Tuesday, April 23, 2019

Snapping Turtle Day - and the First of the Willets

The marsh is alive with new songs and it is plain obvious that birds other than the Osprey are in town.  The tide is just past low and rising, so I head up the East River as my secret side routes will be closed off until more water arrives.
There are several Willets near the put-in as well as an equal number of Yellow Legs.  The Willets are arriving to set up nests, the Yellow Legs will migrate farther north within a few weeks.  As far as the Willets, it is not a full marsh population yet nor have they begun to squabble over nesting territory, so it is my guess that the first of them arrived about a week ago.  My eyes are still getting tuned to Willet spotting - on a background of silty dead grass they can be quite hard to spot unless they move.

I spot Willets every so often all the way up to the bottom of the Big Bends.  I wonder if the Big Bends might have more nests this year.

Snapping Turtle #1
Just below the Arch Bridge I spot a hawk that I can't identify.  It perches in a leaf pile up in th fork of a tree.  I will have to watch and see if this is a nest.  Two Snowy Egrets stand watch on the other side of the bridge and they let me pass without complaint.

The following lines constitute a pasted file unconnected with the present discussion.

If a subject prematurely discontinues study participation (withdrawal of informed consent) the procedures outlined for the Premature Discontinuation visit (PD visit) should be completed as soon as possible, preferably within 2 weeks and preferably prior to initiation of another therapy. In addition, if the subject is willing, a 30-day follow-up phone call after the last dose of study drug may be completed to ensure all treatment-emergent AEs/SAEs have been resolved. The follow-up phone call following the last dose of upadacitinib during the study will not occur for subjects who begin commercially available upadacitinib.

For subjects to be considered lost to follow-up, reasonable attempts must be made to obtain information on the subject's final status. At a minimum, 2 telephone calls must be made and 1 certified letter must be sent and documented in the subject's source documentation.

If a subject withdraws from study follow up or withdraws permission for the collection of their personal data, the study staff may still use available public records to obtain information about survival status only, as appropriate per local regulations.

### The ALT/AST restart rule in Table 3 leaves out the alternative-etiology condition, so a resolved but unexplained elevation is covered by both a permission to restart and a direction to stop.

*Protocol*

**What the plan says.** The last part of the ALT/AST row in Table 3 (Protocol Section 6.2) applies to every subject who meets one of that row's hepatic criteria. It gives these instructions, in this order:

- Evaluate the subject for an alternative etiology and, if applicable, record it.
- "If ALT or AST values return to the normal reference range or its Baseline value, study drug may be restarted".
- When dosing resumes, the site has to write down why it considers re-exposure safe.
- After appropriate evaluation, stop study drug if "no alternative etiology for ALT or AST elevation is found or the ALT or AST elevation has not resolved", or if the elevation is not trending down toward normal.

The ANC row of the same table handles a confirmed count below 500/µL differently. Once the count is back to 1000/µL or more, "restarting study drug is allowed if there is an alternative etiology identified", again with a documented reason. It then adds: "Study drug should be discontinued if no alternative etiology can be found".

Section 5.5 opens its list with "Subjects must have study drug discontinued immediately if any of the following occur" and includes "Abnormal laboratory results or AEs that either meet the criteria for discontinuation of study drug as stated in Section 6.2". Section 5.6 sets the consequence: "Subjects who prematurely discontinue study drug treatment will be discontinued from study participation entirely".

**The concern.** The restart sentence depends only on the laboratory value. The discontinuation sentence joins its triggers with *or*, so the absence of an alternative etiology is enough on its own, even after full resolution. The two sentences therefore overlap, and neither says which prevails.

Between there and the Duck Hole Farms I spot two snapping turtles that have hauled themselves out of the water to soak up sun.  I give one a tap to see if it will move, but it is very lethargic and not up to operating temperature.

Snapping Turtle #2
Three Osprey are hunting up above the Gravel Flats, where I also spot two Kingfishers.  The current picks up here and grows as I near the Foote Bridge.  In fact, at Foote Bridge I find the current stronger than I've ever seen before, a combination of high water from recent rain and low tide.  Getting above the bridge took some effort and careful eddy hopping.
RedWing Blackbird
I return on a good current until I reach the Big Bends.  There the flood tide begins to work against me, and soon the wind also shifts into my face.  The Sneak is well flooded, so I cross into Bailey Creek and continue down, flushing a dozen Teal in one of the bends.

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